Youth Shouldn’t Have to Fix Climate Problems Created by Older Generations: German Court
Germany’s highest court has ordered the government to amend the country’s existing climate change laws and stop putting off effective climate protection, noting that the onus of tackling climate change should not fall on future generations.
The Paris Agreement, which Germany is a signatory to, urges countries to reduce their carbon emissions by at least 40% of their respective 1990-levels within 2030. In keeping with it, at present, the climate change laws in Germany commit to reducing their carbon emission by 55% this decade. But the picture beyond 2030 remains blurry and uncertain — activists across the globe wonder if the burden of addressing climate-related problems, essentially created by older generations, will be pushed to younger people.
The German court’s judgment is a response to this unease, and effectively declares parts of the country’s climate change legislation as “unconstitutional” — because they fail to protect the youth’s fundamental right to the future. “The [current] provisions irreversibly offload major emission reduction burdens on to periods after 2030…” and that violates “…the freedoms of the complainants, some of whom are still very young,” the Constitutional Court of Germany stated in a landmark judgment.
In addition, the court found the 2030-commitment to reduce carbon emissions grossly insufficient, and falls short in ensuring “that the necessary transition to climate neutrality is achieved in time.” To remedy that, the court has directed the government to revise its climate law by the end of 2022, to include clearly laid-out plans that bring the country’s carbon emissions down to almost zero by 2050.
The rationale behind the judgment was that the current carbon consumption by people will leave “subsequent generations with a drastic reduction burden and expose their lives to comprehensive losses of freedom.” In essence, the court ruled that future generations should not have to clean up past messes — it is inequitable, unfair, and unconstitutional.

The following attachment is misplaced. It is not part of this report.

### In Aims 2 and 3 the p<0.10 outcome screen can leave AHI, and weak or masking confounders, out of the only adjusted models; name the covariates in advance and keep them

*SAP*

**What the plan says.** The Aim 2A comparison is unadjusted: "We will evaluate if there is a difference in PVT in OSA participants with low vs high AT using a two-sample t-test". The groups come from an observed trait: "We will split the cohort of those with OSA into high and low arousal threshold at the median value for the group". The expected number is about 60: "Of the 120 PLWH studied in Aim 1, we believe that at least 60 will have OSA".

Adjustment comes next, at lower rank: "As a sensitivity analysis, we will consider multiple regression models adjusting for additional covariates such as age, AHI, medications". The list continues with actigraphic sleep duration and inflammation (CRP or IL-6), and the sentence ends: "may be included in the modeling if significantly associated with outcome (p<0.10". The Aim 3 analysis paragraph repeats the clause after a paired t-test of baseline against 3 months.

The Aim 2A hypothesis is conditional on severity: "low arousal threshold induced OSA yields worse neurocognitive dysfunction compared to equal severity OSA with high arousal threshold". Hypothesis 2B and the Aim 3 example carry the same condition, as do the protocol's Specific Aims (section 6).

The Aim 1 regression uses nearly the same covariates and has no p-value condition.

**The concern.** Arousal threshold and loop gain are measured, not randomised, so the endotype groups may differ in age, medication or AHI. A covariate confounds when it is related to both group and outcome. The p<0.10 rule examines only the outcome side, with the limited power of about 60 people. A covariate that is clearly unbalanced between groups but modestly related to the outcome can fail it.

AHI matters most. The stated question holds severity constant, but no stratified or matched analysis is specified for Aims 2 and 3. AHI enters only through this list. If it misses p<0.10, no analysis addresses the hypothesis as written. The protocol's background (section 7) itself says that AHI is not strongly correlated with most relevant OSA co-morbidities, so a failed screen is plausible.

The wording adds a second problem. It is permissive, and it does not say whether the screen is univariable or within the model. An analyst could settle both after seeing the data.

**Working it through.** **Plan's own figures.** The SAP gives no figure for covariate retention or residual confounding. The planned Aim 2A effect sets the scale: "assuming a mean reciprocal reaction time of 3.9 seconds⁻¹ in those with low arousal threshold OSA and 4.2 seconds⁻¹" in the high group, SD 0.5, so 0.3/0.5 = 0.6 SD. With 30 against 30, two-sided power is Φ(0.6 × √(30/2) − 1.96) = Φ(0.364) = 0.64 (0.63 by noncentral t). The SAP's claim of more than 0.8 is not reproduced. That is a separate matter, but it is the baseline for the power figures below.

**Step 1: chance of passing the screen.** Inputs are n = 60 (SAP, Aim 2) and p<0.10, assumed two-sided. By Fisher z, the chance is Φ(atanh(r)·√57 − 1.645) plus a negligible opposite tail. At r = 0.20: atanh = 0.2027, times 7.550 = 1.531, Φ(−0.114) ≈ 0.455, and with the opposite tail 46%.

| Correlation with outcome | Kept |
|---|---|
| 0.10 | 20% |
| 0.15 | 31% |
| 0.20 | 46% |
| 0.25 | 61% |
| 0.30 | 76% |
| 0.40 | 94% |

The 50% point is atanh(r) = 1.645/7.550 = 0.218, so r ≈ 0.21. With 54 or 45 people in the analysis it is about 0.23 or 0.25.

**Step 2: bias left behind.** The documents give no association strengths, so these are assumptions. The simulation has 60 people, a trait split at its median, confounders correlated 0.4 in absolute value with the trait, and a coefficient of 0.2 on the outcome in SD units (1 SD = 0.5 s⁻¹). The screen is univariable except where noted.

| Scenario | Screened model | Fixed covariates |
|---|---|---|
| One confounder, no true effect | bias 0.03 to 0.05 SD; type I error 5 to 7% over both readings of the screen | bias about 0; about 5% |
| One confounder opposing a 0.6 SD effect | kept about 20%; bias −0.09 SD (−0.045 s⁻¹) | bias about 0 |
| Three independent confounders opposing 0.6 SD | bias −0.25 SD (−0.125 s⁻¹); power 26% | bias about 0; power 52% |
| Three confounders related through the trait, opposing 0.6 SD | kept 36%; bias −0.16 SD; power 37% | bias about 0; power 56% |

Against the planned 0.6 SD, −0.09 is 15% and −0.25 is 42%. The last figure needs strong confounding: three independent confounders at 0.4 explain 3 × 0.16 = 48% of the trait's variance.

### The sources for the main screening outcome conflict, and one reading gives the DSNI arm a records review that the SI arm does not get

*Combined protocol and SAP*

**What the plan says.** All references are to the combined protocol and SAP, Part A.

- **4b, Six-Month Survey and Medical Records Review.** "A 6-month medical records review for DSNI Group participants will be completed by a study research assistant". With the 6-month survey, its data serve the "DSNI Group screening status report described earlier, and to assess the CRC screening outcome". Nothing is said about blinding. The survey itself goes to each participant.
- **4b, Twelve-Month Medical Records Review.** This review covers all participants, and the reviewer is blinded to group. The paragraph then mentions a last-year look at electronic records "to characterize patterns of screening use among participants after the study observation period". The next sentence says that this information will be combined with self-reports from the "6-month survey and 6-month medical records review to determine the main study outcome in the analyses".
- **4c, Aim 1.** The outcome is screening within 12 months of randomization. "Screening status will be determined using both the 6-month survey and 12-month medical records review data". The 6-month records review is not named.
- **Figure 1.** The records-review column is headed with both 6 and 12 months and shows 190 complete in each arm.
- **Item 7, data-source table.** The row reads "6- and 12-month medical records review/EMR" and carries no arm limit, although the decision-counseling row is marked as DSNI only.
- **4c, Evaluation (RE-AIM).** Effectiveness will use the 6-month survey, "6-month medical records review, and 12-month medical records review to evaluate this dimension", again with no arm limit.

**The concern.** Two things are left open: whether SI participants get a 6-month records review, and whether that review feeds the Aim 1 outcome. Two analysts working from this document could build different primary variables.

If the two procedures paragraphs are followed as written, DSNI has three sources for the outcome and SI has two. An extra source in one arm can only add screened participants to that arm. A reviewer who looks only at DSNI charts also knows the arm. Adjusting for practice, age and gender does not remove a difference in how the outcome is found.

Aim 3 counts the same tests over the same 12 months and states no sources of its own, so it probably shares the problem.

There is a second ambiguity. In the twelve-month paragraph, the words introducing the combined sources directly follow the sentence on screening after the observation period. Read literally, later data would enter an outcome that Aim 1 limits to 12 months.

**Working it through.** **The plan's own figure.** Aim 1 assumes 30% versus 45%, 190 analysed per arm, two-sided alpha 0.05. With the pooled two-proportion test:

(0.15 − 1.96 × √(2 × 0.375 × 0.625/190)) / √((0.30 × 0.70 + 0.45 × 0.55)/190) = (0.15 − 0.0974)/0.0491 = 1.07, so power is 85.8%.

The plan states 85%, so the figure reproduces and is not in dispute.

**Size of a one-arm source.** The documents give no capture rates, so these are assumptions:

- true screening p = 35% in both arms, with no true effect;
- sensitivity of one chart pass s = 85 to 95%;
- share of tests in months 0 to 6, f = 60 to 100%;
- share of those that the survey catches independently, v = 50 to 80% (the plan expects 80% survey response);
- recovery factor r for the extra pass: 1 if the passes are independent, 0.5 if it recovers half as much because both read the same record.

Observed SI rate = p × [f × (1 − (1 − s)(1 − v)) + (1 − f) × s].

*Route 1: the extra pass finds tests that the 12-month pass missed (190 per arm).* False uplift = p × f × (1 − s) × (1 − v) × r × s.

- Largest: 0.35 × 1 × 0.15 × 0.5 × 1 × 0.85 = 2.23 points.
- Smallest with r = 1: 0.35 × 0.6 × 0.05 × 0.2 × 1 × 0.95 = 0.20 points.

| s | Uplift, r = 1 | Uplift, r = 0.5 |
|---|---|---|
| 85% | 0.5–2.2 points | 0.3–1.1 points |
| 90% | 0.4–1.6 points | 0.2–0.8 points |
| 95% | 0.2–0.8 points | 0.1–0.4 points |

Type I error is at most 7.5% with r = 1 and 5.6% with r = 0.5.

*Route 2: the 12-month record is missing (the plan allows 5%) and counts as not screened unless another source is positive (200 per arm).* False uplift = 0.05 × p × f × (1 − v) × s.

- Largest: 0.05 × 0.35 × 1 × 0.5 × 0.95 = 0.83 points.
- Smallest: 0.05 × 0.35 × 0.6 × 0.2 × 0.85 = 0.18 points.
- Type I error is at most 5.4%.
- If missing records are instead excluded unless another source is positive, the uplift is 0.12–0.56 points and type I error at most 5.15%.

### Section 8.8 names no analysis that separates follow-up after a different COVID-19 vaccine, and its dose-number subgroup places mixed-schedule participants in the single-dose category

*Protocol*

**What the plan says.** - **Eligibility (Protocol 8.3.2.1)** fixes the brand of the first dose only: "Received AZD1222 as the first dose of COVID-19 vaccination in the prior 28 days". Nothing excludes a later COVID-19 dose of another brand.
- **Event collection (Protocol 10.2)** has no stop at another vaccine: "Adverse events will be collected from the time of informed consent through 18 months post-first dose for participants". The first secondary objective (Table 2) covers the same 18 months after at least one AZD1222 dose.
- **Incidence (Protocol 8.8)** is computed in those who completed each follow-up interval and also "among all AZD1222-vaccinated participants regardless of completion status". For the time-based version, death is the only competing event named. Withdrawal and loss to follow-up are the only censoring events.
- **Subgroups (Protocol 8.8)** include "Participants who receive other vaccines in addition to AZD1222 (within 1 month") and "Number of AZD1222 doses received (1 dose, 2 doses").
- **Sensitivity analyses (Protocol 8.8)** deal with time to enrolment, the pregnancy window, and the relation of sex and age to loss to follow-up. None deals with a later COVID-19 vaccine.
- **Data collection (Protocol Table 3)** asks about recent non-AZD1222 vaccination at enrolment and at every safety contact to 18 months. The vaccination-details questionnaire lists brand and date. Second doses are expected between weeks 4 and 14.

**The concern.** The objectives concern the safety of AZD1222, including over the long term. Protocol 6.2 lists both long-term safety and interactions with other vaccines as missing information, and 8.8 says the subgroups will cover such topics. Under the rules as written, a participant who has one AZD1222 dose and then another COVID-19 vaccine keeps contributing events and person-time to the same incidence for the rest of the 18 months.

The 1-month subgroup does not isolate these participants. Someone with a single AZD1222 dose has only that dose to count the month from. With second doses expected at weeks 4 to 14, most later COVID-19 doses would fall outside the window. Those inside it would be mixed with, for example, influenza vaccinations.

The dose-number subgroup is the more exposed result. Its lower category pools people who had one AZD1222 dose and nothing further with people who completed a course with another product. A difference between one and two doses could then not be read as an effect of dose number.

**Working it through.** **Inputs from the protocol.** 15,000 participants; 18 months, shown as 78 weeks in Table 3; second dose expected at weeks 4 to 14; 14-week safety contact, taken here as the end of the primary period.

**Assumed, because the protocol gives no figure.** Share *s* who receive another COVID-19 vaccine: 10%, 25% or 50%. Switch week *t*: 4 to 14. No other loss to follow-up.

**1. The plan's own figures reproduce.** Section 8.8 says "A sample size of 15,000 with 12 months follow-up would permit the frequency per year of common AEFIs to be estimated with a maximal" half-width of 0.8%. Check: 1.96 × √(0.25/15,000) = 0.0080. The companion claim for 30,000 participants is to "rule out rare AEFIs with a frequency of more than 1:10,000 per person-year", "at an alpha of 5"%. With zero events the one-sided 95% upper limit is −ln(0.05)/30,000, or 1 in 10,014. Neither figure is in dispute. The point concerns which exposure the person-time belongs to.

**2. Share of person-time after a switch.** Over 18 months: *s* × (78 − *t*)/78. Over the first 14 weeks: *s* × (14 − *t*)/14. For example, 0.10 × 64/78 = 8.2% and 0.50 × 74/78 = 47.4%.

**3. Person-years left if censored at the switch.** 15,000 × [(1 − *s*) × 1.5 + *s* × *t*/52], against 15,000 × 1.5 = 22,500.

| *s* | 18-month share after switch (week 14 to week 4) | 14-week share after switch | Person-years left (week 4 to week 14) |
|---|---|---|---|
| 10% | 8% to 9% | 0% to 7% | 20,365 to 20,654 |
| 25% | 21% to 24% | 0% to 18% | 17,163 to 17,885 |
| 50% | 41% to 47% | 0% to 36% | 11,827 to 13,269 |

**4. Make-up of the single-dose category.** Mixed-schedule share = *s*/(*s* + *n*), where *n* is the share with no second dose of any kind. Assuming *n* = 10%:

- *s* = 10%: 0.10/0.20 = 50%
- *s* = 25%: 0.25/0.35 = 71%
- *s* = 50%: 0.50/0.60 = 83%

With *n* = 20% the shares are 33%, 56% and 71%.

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“The court focuses on the civil liberties of future generations, saying those rights are being infringed already today,” Roda Verheyen, one of the lawyers who represented environmental groups like Greenpeace and Fridays for Future in the case, told Reuters, calling the judgment “a very clear decision about fundamental rights.”
This isn’t the first time a country has criticized climate inaction and the onus it puts on future generations to climate change. In 2019, the Supreme Court of Netherlands had directed the country’s government to step up its fight against climate change and protect present and future citizens’ right to life and well-being.
Young climate activists in India, too, have urged local and state governments to address climate change with utmost urgency. “I want all leaders to do more — otherwise our future will die soon. They must act now, to save our planet and our future,” Licypriya Kangujam, a nine-year-old activist from Manipur, told BBC News last year.
The recent judgment comes in the backdrop of a worsening climate crisis. Scientists and experts are cautioning that the global emissions have begun rebounding to pre-Covid19 levels, after a brief respite due to the pandemic-inspired economic slowdown worldwide last year. In fact, a study published last week found that 2021 is slated to witness the second-largest rise in carbon emissions worldwide in history — making it imperative to address climate inaction urgently.
And while we wait for more countries to follow the examples set by Germany and the Netherlands, the people of Germany, and activists across the world, are rejoicing. “We are super happy with the court’s decision,” Sophie Backsen, 22, one of the nine environmental activists who had petitioned Germany’s top court, told Reuters. “Effective climate protection has to be implemented now and not in 10 years’ time, when it’ll be too late.”